It started in Wuhan, China. Eileen can’t stand bats, so she’s not the least bit surprised that they may be to blame.
We now know that initial news and official reports from that part of the world were intentionally misleading. Among other more recent admissions, the Chinese government has just announced that more than 500 prisoners in five prisons in three provinces have contracted the coronavirus, also known as COVID-19. The South China Morning Post reports that the virus has sickened more than 80,000 people, and killed more than 2000, but who knows the real numbers in China?
By far, South Korea has seen the highest number of coronavirus cases outside of China. Within just one week, confirmed cases jumped from a few dozen to nearly 1000 there. The country had seemed well prepared for the virus, so the skyrocketing numbers have many asking how this happened – and whether a similar sudden outbreak could happen in other parts of the world. That answer is likely yes.
And here’s an even bigger problem: stringent travel restrictions imposed on inbound flights from China, aimed at containing the coronavirus outbreak, become “irrelevant” in a global pandemic. That conclusion was shared by a top U.S. health official just one day after the Trump administration braced the public for its eventual spread here. “When it was focused only on China, we had a period of time, temporary, that we could do a travel restriction that prevented cases from coming into the U.S.,” Dr. Anthony Fauci (Director of the National Institute of Allergy and Infectious Diseases) told the press. Fauci went on to explain: “When you have multiple countries involved, it’s very difficult to do; in fact, it’s almost impossible.”
A new case of coronavirus was confirmed in the United States yesterday, as several other countries also reported new cases and deaths. And, the day before that, the Dow Jones industrial average endured its worst two-day slump in four years, directly related to fears of an impending pandemic. Among European and Asian financial markets, economic sirens continued to sound after the U.S. Centers for Disease Control warned of the inevitable spread of the disease here at home. A total of 40 American passengers on board the Diamond Princess have tested positive for the coronavirus, raising the number of confirmed infected in the U.S. to nearly 60. They remain in hospital isolation, and the virus has not yet spread to our local communities. But likely not for long. “Ultimately, we expect we will see community spread in the United States,” Nancy Messonnier (Director of the National Center for Immunization and Respiratory Diseases at the CDC) told reporters. “It’s not a question of if this will happen, but when this will happen, and how many people in this country will have severe illnesses.”
The disease has spread abroad to Australia and Europe. Iran is facing a serious outbreak of coronavirus, and from there it has spread to Iraq, Bahrain, Kuwait, Oman, Lebanon, and the United Arab Emirates. It’s starting to get easier to name the countries where it hasn’t yet arrived, and I don’t have to tell you that this emerging situation is deadly serious, friends.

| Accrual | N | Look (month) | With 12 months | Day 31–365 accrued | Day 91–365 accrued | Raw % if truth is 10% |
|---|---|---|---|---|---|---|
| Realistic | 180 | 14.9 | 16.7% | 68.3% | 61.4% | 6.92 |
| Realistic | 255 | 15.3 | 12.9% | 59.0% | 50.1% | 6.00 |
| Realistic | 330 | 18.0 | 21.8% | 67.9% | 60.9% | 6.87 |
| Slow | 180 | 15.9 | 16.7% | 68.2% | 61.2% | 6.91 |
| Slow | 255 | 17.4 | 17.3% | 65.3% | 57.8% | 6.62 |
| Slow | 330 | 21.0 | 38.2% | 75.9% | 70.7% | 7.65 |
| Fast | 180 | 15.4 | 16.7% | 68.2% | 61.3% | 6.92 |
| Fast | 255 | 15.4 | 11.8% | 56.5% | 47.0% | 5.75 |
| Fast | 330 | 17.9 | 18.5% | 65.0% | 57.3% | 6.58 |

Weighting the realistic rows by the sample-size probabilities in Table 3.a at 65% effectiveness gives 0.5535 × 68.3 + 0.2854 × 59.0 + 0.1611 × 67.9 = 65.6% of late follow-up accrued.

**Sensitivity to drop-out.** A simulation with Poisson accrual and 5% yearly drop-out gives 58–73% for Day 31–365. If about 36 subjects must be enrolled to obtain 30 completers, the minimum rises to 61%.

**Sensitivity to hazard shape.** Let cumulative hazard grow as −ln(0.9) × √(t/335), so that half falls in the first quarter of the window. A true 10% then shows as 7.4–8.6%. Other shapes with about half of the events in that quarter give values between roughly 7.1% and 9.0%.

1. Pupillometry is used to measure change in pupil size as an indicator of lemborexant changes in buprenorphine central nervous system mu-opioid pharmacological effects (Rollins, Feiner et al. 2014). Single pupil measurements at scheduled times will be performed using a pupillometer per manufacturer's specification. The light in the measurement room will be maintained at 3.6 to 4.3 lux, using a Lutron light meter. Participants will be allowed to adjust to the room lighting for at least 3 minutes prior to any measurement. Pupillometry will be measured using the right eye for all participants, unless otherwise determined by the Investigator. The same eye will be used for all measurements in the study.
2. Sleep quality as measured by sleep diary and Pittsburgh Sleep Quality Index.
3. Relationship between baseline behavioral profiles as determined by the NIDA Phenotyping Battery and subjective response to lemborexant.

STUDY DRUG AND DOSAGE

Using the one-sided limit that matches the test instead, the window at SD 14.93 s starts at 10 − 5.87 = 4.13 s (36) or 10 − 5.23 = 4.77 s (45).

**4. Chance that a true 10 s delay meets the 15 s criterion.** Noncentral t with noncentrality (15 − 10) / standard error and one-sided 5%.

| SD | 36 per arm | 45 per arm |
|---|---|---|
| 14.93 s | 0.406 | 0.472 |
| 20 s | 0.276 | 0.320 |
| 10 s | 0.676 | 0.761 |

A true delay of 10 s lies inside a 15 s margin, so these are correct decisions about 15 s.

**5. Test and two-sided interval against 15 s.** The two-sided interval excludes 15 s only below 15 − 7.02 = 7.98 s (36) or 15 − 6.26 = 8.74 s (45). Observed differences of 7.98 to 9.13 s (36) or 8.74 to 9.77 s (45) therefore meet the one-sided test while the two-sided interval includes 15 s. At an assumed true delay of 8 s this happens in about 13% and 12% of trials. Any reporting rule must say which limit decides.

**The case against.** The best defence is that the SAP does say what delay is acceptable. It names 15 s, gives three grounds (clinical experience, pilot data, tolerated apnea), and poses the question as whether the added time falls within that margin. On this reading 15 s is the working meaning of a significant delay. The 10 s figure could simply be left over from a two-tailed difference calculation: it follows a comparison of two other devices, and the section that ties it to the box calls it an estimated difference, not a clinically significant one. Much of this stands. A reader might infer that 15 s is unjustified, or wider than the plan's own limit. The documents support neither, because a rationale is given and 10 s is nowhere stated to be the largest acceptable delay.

So how are you and I to think about all of this? Where is God when a dreaded disease is marching across the globe? How can I be full of faith, when I’m full of fear?
If I may, let me draw your attention to Matthew 8, where Jesus performs three miraculous healings in the first 15 verses alone. Christ heals: a leper; the servant of a Roman army officer; and the apostle Peter’s mother-in-law. From just these three examples, what can we learn about the heart of God, and how can my heart look more like His against the 2020 backdrop of coronavirus?
First of all, we see a deeply concerned Savior. We do not see a Christ who is so committed to the spiritual and the eternal that He’s unconcerned with the physical and the now. Moved with compassion, Jesus – on behalf of the afflicted – is willing to assault the depths of human disease. He does not lecture the sick in regard to the good providence of God despite their suffering, but He cares about their physical illness and pain.
Secondly, in all three situations (in the case of Peter’s mother-in-law, see the parallel account in Luke 4:38), Jesus responds to simple requests. “If you will, you can make me clean.” How marvelous is that! Needy people simply ask of Christ, and Christ responds in merciful action.
Thirdly – don’t miss this – Jesus is particularly drawn to help those whom the world would consider the lowest of the low. This was troublesome for the Jews, and particularly for the Pharisees. Think about how radical this really was! Christ healed a leper – a total societal outcast and untouchable. Christ healed a Gentile – one who was considered cut off from the promises of God. Christ healed a woman – someone who had no voice whatsoever among the religious elite of her day. A mere coincidence? Hardly. Nothing recorded for us is a mere coincidence. Christ was, and is, Love.
And, lastly, Jesus demonstrated His absolute sovereignty over everything. There was no scary organism beyond the scope of His attention. No out-of-control medical situation beyond His ultimate reign. No disease or suffering beyond the pale of His healing grace. No one hurting for whom He didn’t care, immeasurably.
So, we have our marching orders … 1. Care. 2. Pray. 3. Love. 4. Trust. When we’re doing those things, fear tends to fade.